Dec 09, 2010

Tuva: Throat Singers Export Traditional Music Culture

The Tuvan musicians ‘Alash Ensemble’ have been invited to support famous banjo player Fleck at a concert in California. The throat-singers, whose music has been described as ‘eye-opening’, welcomed the opportunity spread to Tuvan culture.

Below is an article published by

World-renowned banjo player Béla Fleck has performed in Chico countless times. This year, with his Flecktones in tow, Fleck’s special seasonal performance at Laxson Auditorium in support of his 2009 Grammy-winning pop-instrumental album, Jingle All The Way, will feature an exotic international flair, thanks to the throat-singing Alash Ensemble.

Drawing on the traditions of the Central Asian republic of Tuva (located within a mountainous area of Siberian Russia, north of Mongolia), this foursome’s trademark is its simultaneous two- to four-pitch throat-singing. The sounds run the gamut from haunting, almost other-worldly vocal soundscapes to contemporary, interpretive jazz jams utilizing instruments such as the two-string, cello-like igil; the three-stringed, banjo-reminiscent chanzy and doshpuluur and flute-like murgu and shoor.

Each member of the group has been singing since childhood, according to Sean Quirk, the band’s manager and interpreter.

“Tuvan people believe that all things in nature have attendant master-spirits, and they enjoy music and throat singing, so there is a spiritual element,” he said. “But it is a part of our folk music and oftentimes is used just as you would use another instrument.”

Conducting a pre-show interview with the group proved to be a logistical test, and not just due to language challenges. In advance of the current tour, late November found the Alash Ensemble leaving home, traveling 2,000 miles to Moscow to get visas, taking a flight to Los Angeles, and then journeying on a 1,500-mile drive to Canada to meet up with Fleck and the Flecktones for a kick-off show 30 November in Calgary.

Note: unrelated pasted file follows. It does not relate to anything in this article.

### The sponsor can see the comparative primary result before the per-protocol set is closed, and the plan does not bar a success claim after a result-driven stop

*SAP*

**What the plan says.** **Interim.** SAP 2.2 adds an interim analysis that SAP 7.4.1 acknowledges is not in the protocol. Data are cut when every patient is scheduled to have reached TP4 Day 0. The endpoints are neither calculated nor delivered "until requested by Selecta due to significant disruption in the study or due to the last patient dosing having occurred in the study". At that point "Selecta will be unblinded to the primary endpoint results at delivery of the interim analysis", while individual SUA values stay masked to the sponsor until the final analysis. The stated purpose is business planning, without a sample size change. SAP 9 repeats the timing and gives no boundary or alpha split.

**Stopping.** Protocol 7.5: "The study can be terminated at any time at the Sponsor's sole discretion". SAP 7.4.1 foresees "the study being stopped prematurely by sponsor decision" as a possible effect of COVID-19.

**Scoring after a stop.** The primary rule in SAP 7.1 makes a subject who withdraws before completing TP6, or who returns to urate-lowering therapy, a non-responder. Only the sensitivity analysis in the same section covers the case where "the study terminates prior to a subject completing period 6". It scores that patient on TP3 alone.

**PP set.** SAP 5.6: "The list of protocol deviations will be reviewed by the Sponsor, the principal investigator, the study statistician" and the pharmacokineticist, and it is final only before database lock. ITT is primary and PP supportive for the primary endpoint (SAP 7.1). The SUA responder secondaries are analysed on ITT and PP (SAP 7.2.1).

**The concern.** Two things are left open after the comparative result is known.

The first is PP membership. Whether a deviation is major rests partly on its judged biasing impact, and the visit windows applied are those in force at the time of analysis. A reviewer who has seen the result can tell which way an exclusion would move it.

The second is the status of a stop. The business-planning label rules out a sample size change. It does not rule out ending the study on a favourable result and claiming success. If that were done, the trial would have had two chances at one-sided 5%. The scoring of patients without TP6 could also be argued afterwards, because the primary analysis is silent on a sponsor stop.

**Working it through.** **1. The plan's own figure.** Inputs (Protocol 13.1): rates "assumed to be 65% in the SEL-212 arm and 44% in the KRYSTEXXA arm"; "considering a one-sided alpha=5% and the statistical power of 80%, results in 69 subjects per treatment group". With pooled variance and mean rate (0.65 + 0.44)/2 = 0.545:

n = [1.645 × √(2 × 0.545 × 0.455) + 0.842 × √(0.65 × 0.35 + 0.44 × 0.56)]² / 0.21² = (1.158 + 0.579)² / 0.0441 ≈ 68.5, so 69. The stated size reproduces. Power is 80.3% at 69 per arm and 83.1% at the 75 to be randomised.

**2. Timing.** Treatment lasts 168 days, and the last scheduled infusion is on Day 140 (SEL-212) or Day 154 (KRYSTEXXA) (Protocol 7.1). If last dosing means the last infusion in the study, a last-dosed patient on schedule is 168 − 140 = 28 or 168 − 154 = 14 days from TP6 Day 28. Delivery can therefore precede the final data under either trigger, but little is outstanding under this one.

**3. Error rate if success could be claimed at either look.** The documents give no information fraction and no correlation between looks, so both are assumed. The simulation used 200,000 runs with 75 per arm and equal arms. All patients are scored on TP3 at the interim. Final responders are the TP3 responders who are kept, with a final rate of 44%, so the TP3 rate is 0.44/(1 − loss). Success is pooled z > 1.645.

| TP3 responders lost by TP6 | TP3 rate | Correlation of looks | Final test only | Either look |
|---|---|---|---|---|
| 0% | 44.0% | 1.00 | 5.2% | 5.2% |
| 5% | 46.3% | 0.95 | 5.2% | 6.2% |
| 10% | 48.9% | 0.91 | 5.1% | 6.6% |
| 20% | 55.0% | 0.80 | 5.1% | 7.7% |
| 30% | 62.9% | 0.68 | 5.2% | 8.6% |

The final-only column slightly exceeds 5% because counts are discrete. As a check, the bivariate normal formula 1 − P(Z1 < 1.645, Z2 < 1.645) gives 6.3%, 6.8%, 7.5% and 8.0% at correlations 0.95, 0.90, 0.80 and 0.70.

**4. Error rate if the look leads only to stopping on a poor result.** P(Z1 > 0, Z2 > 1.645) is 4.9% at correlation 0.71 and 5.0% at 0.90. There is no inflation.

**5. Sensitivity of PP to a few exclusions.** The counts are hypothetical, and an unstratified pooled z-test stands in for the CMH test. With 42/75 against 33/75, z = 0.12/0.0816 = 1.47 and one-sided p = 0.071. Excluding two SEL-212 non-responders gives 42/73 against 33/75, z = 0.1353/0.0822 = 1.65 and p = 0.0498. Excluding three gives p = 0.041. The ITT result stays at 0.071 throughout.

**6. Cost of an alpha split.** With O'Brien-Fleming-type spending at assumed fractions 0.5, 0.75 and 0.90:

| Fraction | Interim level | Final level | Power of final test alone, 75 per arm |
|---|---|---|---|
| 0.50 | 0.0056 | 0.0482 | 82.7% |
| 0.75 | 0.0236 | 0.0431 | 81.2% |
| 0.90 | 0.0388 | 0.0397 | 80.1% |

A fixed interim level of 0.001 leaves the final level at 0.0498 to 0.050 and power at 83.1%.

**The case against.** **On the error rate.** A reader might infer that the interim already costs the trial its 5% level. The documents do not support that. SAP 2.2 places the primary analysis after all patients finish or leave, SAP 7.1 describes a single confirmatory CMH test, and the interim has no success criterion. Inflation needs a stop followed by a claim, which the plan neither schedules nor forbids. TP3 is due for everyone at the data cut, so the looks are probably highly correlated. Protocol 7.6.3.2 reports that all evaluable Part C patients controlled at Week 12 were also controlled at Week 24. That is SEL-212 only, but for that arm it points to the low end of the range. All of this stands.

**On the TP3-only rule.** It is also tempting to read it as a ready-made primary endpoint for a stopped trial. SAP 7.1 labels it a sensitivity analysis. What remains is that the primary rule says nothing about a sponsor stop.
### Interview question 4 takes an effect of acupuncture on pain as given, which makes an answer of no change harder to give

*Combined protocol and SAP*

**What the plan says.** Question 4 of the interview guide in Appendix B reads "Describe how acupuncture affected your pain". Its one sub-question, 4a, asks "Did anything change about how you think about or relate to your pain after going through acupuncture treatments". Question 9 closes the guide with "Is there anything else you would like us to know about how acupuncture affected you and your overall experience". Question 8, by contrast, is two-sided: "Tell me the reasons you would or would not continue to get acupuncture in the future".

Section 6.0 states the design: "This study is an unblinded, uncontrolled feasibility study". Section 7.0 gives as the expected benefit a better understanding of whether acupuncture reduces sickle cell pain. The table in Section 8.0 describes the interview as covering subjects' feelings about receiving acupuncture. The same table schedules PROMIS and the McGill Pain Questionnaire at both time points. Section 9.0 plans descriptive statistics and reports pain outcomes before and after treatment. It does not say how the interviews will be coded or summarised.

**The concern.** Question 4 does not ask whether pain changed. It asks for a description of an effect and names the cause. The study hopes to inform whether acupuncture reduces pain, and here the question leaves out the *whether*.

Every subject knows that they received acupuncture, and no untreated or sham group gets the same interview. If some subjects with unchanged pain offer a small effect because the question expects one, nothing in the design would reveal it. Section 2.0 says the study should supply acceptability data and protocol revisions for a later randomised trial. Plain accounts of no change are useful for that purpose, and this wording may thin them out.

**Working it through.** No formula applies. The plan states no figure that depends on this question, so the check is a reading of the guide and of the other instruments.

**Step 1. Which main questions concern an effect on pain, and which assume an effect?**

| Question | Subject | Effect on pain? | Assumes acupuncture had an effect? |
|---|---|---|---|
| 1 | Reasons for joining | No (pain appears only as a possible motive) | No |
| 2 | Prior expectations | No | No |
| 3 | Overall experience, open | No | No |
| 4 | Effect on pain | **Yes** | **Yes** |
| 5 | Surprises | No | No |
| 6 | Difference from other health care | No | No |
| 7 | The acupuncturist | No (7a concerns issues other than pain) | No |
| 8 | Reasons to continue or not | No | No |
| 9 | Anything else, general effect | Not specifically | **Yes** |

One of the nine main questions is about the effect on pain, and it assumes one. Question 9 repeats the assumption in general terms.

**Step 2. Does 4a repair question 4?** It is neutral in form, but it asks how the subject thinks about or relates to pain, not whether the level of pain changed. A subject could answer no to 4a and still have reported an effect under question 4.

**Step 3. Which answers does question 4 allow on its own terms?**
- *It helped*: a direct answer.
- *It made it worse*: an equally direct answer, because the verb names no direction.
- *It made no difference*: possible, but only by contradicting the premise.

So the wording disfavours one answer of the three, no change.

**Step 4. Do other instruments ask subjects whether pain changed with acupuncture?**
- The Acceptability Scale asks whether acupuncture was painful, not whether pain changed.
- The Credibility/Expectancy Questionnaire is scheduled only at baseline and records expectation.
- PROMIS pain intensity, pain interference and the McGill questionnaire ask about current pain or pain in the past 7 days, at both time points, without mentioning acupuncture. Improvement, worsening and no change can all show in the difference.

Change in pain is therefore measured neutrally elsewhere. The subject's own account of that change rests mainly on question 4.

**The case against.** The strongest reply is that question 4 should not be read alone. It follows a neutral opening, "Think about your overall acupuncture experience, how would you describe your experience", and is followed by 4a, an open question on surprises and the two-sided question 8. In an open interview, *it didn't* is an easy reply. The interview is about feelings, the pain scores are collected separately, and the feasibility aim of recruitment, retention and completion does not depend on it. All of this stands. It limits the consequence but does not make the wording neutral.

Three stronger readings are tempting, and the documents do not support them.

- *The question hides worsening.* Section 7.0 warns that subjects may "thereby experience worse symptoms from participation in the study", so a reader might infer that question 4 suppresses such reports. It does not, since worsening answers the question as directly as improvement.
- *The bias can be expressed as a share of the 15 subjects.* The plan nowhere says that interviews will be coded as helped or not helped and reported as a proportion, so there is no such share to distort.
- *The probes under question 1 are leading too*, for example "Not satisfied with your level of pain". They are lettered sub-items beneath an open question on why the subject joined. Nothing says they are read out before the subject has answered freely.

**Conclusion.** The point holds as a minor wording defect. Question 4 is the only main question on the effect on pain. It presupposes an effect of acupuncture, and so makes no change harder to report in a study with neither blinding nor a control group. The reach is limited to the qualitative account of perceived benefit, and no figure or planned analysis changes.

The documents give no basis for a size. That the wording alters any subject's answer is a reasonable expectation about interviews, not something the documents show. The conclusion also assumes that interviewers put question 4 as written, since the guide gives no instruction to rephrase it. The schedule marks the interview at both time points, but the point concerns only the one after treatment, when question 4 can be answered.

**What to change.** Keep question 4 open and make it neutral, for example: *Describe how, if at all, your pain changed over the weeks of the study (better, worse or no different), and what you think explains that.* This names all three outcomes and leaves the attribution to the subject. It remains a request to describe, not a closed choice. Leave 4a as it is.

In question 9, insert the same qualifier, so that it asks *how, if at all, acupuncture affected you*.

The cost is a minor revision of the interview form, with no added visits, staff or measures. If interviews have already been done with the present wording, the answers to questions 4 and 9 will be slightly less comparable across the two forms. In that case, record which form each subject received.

Alash’s relationship with Fleck goes back to the 1990s, and the group’s Kongar-ool Ondar performed on Fleck’s 2000 project, Live at the Quick.

“When we came to the U.S. on our second tour we contacted [Fleck and his band] just to get to know them, invite them to a concert, have an ice cream cone, whatever,” said Quirk via e-mail. “Béla asked for our CD and then after hearing it invited us to come down to Nashville and record on the Christmas album that they happened to be recording that summer.”

Alash will accompany Fleck and the Flecktones on several numbers, some from the Christmas album and some not, as well as perform its own Tuvan set in the middle of the show.

“Tuvan music is best known for throat singing or xoomei - the ability to produce multiple pitches simultaneously and harmoniously by a single singer,” Quirk explained. “This sounds esoteric at first, but people find that when combined with the unique and ancient Tuvan instruments it produces a world of sound that is unbelievable, eye-opening, and extremely pleasing to all types of audiences. People think it’s about esoteric stuff, but it’s our folk music. And in addition to the deeper songs there’s a lot of songs about horses and beautiful women.”

In high demand, members of Alash spend about four months per year touring in various countries and constantly perform in Tuva as members of the national orchestra and in collaborations with other musician friends. Alash players live in the Tuvan capital city of Kyzyl, though they often spend periods of time at friends’ and relatives’ herding camps.

Regarding Western music and influences that might seep into their world, Quirk, who said its people are not oppressed and are free to perform music and speak their minds politically, noted that “you’d be surprised how much Western music has made it to Tuva … tapes, friends that have traveled, radio - all kinds of sources.”

When traveling the world, Alash brings no political message, but its members do delight in turning the world onto a little bit of their culture.

“The most important thing is that people enjoy the show,” Quirk wrote, “but we also view our music as a way of educating people about our culture and making a name in the world for our small-numbered people. That’s why we often go to schools as a part of our work—to expose all generations to our music and culture.”